- I hesitated to add this one because I know how easy it is to think “scam!” when someone talks about an investment regarding a work-at-home job. In this instance, I’m not talking about buying a bunch of products like you have to do in some direct sales companies, or buying leads or something like that. I’m talking about realistic investments you might (likely will) need to make in order to reach your audience and make real money online.
Some of the investments I’ve made include:
- Training for the things I didn’t know how to do
- Hiring someone to help me so I can accomplish my goals faster
- An email service (I use ConvertKit)
- Clickfunnels for my landing pages
- WordPress theme
- Someone to help me set up my WordPress theme
The totality of these investments is probably near $10,000 BUT it wasn’t all at once and will receive a high amount of revenue back from it.
Pro tip: Don’t want to spend $10,000 like I did? Here’s how to cut some corners in the beginning:
- Start with the basic/free version of an email service
- Start with a less expensive landing page creator (ConvertKit offers landing pages, they’re limited in what they can do, but not terrible and certainly better than nothing!)
- Start with google and youtube to learn things before purchasing a course if you’re not ready to make that commitment
- Use Youtube or Google to learn how to download a free WordPress theme and install it.
Using these pro tips will save you money, but you’ll be exchanging time for that money. If you’re ok with that, it’s a great option!
What do you need to learn or hire someone to do?
As mentioned above, I hired a few people to help me with tasks that I didn’t currently know how to do. I could have learned them, but it would have taken more time than I was willing to give up at the time. Because I had some money saved to go towards my business, I was able to hire someone. If you don’t have that, no worries — you can still learn it. But, it’s good to make a list of things you’re learning while you go so that if you have to do it again in the future, you know how to. It’s called a SOP (Standard Operating Procedure) and is essentially writing down your process step-by-step. If you create your SOP while doing the task you’re working on, it’s going to save you time in the long run. It’ll also help you streamline more when you eventually hire someone to do those kinds of things.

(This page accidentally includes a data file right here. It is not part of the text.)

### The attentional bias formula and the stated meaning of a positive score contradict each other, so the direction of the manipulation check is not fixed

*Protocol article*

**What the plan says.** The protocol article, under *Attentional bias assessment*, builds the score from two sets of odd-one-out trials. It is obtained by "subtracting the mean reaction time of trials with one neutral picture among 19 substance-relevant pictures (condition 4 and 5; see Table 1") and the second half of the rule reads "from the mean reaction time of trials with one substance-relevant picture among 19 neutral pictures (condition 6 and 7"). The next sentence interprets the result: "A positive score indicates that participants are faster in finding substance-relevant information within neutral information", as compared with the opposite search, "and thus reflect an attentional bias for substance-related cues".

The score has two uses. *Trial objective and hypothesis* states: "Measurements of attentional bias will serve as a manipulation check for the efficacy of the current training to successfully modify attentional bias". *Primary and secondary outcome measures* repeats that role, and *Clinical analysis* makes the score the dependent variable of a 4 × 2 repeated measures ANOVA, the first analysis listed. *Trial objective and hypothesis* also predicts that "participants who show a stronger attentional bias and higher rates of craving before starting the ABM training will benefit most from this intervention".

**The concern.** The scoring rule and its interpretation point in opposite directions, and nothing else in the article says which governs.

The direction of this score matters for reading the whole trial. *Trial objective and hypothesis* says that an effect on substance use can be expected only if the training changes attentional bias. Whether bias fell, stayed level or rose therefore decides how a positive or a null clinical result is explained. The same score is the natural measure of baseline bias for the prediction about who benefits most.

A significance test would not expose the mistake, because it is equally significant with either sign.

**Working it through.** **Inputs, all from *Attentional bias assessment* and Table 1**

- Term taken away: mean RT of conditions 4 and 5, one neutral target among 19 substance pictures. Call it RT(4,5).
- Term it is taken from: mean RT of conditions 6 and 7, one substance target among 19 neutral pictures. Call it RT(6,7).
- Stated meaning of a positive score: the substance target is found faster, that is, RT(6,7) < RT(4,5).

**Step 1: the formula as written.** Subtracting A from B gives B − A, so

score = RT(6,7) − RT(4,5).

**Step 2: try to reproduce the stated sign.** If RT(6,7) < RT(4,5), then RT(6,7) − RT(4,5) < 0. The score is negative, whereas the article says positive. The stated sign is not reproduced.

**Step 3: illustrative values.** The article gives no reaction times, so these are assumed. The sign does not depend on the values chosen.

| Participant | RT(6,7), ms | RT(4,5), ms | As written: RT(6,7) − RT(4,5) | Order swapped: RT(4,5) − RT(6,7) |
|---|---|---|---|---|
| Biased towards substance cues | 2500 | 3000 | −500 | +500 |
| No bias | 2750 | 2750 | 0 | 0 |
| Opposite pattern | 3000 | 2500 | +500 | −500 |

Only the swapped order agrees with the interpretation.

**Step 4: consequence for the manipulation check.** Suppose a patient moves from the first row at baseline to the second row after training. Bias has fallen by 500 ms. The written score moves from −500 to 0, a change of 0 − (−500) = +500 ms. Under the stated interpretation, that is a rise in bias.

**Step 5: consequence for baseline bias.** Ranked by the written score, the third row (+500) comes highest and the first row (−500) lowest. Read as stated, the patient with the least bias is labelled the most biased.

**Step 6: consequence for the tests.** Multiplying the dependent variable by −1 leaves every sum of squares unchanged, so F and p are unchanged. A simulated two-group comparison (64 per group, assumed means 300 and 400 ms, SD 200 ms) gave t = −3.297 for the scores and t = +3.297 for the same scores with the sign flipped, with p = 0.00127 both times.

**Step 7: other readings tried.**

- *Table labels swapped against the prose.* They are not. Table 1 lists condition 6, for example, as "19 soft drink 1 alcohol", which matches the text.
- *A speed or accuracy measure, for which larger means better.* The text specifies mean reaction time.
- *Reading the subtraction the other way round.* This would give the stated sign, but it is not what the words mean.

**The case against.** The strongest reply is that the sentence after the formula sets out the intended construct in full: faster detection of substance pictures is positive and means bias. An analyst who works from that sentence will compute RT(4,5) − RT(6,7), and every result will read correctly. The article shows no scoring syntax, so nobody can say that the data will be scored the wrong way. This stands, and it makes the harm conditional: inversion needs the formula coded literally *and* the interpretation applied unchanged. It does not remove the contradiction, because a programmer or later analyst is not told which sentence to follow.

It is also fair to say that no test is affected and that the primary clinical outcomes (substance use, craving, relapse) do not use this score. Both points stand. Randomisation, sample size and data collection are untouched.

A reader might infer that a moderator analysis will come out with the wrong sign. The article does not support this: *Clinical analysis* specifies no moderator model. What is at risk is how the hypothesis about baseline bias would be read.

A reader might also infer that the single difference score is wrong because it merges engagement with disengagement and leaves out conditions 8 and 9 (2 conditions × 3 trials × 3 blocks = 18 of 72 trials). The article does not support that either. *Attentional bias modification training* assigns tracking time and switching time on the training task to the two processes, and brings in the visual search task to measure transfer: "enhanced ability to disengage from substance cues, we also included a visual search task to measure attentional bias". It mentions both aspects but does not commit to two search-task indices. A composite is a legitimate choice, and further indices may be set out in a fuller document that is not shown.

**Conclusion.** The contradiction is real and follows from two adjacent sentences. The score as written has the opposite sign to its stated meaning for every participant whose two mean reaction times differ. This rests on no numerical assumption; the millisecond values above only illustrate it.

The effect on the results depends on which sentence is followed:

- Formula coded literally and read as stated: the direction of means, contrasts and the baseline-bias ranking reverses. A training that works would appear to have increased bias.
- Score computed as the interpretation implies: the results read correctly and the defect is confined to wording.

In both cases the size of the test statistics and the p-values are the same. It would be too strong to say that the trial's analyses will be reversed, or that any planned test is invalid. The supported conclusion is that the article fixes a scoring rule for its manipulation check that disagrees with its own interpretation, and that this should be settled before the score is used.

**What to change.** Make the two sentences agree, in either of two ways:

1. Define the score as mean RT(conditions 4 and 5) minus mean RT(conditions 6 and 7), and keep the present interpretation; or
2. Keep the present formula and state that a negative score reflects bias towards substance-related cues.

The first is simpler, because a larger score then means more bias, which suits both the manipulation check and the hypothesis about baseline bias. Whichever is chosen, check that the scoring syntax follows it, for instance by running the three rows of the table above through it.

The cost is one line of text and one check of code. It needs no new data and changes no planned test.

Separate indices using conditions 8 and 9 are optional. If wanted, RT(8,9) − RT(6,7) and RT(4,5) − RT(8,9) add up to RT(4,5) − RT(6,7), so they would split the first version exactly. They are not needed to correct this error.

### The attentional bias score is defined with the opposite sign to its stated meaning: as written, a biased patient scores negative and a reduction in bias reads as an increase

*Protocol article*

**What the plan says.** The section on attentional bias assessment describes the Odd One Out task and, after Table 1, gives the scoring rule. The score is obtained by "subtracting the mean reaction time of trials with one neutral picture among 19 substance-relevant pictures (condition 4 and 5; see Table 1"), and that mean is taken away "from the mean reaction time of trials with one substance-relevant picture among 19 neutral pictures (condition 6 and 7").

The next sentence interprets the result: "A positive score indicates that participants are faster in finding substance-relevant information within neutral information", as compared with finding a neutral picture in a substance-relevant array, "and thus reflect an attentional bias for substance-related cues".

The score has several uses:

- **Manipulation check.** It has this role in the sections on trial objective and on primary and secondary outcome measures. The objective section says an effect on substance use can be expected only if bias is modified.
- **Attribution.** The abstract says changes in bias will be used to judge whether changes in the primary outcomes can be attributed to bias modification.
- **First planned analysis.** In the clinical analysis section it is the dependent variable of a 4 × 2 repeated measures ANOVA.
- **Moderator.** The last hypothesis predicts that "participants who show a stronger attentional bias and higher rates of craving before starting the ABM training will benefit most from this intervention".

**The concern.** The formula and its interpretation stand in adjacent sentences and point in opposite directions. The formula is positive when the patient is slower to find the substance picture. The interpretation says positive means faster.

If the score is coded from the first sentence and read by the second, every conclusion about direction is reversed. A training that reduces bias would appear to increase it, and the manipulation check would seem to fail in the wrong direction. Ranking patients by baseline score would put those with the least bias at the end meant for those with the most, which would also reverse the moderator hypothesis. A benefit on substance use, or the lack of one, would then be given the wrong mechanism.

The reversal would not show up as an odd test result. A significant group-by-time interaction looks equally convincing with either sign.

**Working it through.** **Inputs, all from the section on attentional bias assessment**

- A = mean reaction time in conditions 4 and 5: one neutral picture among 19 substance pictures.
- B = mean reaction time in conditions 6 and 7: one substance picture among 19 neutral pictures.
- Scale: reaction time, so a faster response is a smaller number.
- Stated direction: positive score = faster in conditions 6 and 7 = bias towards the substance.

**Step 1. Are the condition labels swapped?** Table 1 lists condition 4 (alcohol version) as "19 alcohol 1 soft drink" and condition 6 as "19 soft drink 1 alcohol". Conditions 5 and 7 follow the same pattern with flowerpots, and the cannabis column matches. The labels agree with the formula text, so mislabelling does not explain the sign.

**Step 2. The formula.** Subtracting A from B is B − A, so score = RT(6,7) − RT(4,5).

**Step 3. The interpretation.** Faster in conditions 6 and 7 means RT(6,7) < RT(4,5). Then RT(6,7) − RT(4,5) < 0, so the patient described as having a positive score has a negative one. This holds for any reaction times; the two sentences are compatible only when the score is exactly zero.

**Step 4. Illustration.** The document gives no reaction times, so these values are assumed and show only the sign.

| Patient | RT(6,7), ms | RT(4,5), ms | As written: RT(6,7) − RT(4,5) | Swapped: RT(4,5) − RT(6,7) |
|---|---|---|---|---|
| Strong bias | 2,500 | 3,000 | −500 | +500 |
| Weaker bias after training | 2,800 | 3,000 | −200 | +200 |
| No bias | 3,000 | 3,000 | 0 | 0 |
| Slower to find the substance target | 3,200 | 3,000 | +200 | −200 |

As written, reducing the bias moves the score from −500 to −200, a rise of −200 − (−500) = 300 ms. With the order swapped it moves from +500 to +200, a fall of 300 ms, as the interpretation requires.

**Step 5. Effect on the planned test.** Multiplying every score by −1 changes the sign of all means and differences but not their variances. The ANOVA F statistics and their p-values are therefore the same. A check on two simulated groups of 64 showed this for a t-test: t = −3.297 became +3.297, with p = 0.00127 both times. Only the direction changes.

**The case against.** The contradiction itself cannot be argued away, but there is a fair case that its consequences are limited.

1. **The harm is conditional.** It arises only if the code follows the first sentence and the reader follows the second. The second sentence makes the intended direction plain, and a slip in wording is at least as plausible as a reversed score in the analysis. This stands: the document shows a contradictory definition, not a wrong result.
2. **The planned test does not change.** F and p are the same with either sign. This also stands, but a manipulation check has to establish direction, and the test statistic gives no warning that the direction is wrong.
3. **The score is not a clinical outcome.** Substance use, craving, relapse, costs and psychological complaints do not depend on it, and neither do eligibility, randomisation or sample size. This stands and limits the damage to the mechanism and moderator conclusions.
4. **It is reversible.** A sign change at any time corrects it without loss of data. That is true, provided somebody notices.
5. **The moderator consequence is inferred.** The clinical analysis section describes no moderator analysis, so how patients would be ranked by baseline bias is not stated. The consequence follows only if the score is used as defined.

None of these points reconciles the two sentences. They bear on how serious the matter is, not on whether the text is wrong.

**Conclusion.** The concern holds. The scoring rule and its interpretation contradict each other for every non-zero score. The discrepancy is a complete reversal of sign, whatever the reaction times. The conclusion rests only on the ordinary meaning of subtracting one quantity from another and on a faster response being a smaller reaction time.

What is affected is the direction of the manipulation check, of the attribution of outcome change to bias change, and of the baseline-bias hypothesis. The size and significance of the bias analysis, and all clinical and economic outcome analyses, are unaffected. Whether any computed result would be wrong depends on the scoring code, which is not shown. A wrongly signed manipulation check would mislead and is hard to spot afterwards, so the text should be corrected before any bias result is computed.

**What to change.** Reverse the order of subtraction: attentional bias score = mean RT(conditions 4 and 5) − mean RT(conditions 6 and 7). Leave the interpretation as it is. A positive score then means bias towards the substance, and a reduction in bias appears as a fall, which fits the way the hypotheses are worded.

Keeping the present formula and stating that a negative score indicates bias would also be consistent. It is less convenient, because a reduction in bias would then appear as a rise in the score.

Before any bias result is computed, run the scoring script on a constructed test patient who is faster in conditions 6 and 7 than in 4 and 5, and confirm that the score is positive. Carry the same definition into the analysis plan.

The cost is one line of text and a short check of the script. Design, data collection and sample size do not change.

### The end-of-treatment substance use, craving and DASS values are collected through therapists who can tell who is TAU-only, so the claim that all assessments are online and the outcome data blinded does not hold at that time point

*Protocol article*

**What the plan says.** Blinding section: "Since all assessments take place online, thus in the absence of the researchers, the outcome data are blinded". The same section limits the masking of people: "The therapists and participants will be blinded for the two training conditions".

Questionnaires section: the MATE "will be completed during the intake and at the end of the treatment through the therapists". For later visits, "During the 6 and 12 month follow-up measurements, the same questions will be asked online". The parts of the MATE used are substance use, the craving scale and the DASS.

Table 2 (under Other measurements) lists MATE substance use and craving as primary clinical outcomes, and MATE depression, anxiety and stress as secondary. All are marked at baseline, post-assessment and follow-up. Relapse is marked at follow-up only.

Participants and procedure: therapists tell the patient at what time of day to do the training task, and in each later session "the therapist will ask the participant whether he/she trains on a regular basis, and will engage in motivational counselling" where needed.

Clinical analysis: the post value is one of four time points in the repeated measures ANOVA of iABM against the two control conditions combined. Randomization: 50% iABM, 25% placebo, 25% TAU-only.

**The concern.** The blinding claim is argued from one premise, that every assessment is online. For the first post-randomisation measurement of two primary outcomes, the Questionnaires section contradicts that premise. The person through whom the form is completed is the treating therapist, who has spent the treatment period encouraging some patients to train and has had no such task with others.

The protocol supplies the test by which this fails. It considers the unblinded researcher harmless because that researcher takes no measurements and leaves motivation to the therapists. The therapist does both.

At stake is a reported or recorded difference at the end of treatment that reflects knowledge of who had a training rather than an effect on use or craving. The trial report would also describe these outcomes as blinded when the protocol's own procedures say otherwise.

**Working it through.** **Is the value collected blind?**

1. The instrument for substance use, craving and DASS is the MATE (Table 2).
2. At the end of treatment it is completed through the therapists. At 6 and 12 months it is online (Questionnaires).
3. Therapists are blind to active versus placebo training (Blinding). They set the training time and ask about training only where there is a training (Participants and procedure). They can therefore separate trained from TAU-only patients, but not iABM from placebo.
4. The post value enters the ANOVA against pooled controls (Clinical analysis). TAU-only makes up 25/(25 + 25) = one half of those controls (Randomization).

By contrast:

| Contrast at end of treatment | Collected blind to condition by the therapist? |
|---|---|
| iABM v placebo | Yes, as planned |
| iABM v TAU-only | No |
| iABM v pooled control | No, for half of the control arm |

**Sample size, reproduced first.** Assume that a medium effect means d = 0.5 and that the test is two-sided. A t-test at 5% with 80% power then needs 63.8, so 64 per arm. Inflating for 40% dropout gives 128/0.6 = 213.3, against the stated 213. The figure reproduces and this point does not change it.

Are you willing to create the systems?
If you’re unable to hire someone and need to learn it yourself, are you willing to create the systems (like SOPs) so you can have a process for everything in your business? If you want to scale your business more quickly, you’ll need these SOPs. This question would probably be better written “Are you willing to think long-term?” because that’s really what it comes down to. If you’re willing to think long-term, you’ll want to create these systems. You’ll also work on one thing at a time (it’s so hard, I know), avoid SOS (shiny object syndrome), and focus on your end goals instead of what’s popular at the moment.
Ok- so now that you’ve seen this… what do you think? Do you still want to work at home? If you’re willing to put in the work and be consistent, it’s nearly impossible to not make it work with enough time, practice, and patience.
Working at home is doable — it takes a lot of work on the front end, but once you have your systems created and have put in the work, almost anything is possible! I know that from first-hand experience! If you’re ready to dive more into this work-at-home world, we’d love to help. Teachers have a ton of marketable skills that transfer over into other careers. Check out our Winning Resume for more help in creating a resume that showcases those skills you can market.